I'm a big supporter of our police and other law enforcement officers - they keep us safe by keeping bad guys off of the street. But, it's also important that our officers obey the law, like having proper warrants when they're investigating crimes. Otherwise, they could end up letting actual criminals go free. That could be the case for several Chinese illegal bookmakers who are claiming the FBI illegally cut off their Internet access at Caesars Palace as an excuse to search their rooms.
The situation began when the FBI and Nevada Gaming Commission became suspicious about some guests. Authorities suspected the guests may be setting an illegal gambling ring because they requested "an unusually large amount of electronics equipment and technical support." The men were staying in three villas at Caesars Palace.
The FBI had every right to be suspicious - one of the men faces illegal sports betting charges in Macau, and the government also says he's a high-ranking member of the 14K Triad Chinese criminal organization.
An electrical engineer employee advised security personnel at the Caesars Palace Hotel & Casino that the equipment in one of the villas 'appeared to be set up for an illegal gambling operation.'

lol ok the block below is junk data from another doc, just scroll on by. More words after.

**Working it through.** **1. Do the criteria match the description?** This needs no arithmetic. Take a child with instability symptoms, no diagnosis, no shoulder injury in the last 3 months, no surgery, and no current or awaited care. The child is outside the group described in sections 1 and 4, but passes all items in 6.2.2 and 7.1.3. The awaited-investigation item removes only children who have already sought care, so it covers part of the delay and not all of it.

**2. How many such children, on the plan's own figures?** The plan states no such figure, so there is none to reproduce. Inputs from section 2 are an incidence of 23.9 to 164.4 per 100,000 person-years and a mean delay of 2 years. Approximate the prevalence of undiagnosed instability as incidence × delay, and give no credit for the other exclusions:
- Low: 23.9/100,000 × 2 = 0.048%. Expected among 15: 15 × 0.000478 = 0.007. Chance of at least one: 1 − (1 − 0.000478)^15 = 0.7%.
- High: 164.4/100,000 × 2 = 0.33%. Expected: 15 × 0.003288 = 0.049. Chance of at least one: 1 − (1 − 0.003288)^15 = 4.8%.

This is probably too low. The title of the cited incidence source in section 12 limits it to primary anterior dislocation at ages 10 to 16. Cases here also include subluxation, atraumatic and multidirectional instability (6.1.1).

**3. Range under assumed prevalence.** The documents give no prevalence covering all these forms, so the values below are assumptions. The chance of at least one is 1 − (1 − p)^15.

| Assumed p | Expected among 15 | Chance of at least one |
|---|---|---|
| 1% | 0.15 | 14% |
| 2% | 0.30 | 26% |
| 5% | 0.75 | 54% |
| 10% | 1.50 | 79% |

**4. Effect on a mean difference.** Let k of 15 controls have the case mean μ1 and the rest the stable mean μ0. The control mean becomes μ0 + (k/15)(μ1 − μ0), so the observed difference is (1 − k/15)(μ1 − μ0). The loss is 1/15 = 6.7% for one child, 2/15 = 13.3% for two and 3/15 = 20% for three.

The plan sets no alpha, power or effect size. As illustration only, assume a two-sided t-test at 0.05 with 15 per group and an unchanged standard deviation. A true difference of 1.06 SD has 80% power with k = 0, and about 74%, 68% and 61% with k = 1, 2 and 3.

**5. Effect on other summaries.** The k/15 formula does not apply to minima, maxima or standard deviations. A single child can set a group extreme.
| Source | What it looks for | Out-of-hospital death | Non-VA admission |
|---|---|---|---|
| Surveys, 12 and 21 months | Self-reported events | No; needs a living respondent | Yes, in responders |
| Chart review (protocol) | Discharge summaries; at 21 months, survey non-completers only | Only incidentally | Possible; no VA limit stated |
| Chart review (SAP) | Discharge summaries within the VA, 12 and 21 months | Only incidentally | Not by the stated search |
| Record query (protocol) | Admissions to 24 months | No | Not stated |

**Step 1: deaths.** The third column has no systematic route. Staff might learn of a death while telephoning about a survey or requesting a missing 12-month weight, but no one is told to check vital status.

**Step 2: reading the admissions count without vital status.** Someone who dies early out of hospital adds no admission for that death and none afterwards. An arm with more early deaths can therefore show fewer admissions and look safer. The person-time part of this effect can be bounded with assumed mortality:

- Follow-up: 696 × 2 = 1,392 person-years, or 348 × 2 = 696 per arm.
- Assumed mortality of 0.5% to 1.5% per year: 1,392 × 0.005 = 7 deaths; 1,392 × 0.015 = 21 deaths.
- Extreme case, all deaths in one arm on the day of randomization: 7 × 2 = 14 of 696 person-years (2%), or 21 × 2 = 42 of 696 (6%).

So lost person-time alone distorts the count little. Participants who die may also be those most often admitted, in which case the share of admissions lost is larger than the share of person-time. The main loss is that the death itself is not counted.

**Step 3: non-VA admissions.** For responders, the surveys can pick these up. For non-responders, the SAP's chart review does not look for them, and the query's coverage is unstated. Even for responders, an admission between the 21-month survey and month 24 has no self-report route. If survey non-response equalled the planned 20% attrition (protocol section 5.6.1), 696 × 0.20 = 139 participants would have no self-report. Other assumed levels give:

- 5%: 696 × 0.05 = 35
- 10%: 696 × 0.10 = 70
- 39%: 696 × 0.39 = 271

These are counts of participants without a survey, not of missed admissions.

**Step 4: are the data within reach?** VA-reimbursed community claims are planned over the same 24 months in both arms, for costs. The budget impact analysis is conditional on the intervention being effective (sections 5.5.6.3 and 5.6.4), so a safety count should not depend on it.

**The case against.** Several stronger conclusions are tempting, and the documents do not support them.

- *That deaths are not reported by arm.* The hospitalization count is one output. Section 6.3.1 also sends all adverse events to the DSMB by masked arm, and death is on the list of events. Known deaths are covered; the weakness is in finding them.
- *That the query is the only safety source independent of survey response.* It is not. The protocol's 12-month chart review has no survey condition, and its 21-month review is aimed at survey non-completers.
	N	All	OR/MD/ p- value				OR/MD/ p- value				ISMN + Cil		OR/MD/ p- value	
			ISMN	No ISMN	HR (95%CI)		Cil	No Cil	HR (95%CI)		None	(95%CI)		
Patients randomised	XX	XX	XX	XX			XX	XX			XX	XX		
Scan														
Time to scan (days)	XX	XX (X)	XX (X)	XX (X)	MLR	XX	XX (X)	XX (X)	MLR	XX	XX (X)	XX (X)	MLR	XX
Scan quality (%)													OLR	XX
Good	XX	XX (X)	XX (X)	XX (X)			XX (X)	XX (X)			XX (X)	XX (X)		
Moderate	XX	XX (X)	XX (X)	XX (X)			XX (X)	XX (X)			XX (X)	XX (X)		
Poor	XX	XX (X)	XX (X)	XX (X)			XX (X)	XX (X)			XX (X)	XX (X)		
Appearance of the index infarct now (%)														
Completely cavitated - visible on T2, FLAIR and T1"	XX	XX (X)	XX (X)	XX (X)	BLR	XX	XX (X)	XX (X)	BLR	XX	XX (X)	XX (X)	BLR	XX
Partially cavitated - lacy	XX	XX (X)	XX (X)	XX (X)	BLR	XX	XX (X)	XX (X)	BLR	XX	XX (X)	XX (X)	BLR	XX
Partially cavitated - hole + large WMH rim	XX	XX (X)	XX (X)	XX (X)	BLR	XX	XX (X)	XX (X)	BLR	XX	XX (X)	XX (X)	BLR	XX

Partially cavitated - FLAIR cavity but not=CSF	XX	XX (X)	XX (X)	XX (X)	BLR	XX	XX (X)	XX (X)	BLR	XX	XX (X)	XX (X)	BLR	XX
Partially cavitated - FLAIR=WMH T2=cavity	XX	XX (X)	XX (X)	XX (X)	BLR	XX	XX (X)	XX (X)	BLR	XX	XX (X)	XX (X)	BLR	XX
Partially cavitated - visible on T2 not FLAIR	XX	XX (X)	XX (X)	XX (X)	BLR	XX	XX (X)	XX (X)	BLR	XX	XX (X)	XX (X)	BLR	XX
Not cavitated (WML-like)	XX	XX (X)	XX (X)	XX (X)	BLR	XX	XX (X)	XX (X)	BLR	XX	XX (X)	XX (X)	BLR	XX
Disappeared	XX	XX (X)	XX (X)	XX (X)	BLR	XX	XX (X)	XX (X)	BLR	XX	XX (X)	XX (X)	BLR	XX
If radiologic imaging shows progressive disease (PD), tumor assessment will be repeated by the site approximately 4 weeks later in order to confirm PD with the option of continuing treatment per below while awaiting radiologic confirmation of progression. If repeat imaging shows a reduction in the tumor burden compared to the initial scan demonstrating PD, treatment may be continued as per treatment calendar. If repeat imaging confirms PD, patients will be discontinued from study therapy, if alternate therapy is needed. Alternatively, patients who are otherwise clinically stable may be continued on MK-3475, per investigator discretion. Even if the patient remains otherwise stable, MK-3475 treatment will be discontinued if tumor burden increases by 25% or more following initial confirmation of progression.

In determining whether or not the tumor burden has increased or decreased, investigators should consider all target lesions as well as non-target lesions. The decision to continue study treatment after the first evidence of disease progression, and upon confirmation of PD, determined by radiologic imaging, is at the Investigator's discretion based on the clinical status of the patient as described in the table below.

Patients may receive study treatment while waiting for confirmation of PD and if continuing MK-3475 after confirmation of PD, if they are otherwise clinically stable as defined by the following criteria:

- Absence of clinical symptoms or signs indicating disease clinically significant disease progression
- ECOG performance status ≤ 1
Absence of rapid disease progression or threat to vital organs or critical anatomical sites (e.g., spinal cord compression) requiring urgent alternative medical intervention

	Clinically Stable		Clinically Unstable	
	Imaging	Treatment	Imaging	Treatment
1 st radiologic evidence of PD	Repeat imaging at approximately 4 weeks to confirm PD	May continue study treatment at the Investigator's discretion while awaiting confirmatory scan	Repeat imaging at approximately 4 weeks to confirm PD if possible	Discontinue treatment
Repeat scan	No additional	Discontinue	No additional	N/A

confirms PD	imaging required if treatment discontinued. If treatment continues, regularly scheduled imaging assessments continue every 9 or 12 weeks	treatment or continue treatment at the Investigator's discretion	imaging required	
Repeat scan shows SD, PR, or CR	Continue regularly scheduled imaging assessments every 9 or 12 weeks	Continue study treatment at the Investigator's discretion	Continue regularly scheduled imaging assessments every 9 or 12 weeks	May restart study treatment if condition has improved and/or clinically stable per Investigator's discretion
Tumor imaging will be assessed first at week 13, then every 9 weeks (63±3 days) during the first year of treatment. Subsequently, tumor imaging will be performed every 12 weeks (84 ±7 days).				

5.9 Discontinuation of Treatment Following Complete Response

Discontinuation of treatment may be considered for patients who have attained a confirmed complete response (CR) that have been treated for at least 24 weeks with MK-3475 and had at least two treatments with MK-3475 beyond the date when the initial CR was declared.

But, the law enforcement agency didn't have any concrete evidence that it needed to get a warrant to search the area. And, what it did next could eventually be the men's ticket to freedom.
To get the evidence it needed for a warrant, the FBI disconnected the Internet access to the villas the suspected criminals were staying in. Agents then impersonated repairmen to get into the room and snap photos.
Investigators eventually gained access after they turned off the Internet connection to two suites, impersonated repair technicians and recorded video inside. Authorities later used the videos to obtain a warrant to arrest the men.
Charges were brought against eight men in total, including Wei Seng Phua. He's the one with ties to organized crime and previous illegal gambling charges in Macau. They're charged with transmission of wagering information, operating an illegal gambling business, and aiding and abetting. They all deny any criminal activities, but if the FBI's information about Phua is correct, they were likely up to no good.
But, even if they are guilty, all the suspects could go free. That's because they're contending that the FBI didn't have a warrant and the accused didn't give their consent before the search. Lawyers for the accused filed a motion to have the evidence gathered from that search dismissed, which would really hurt the government's case.
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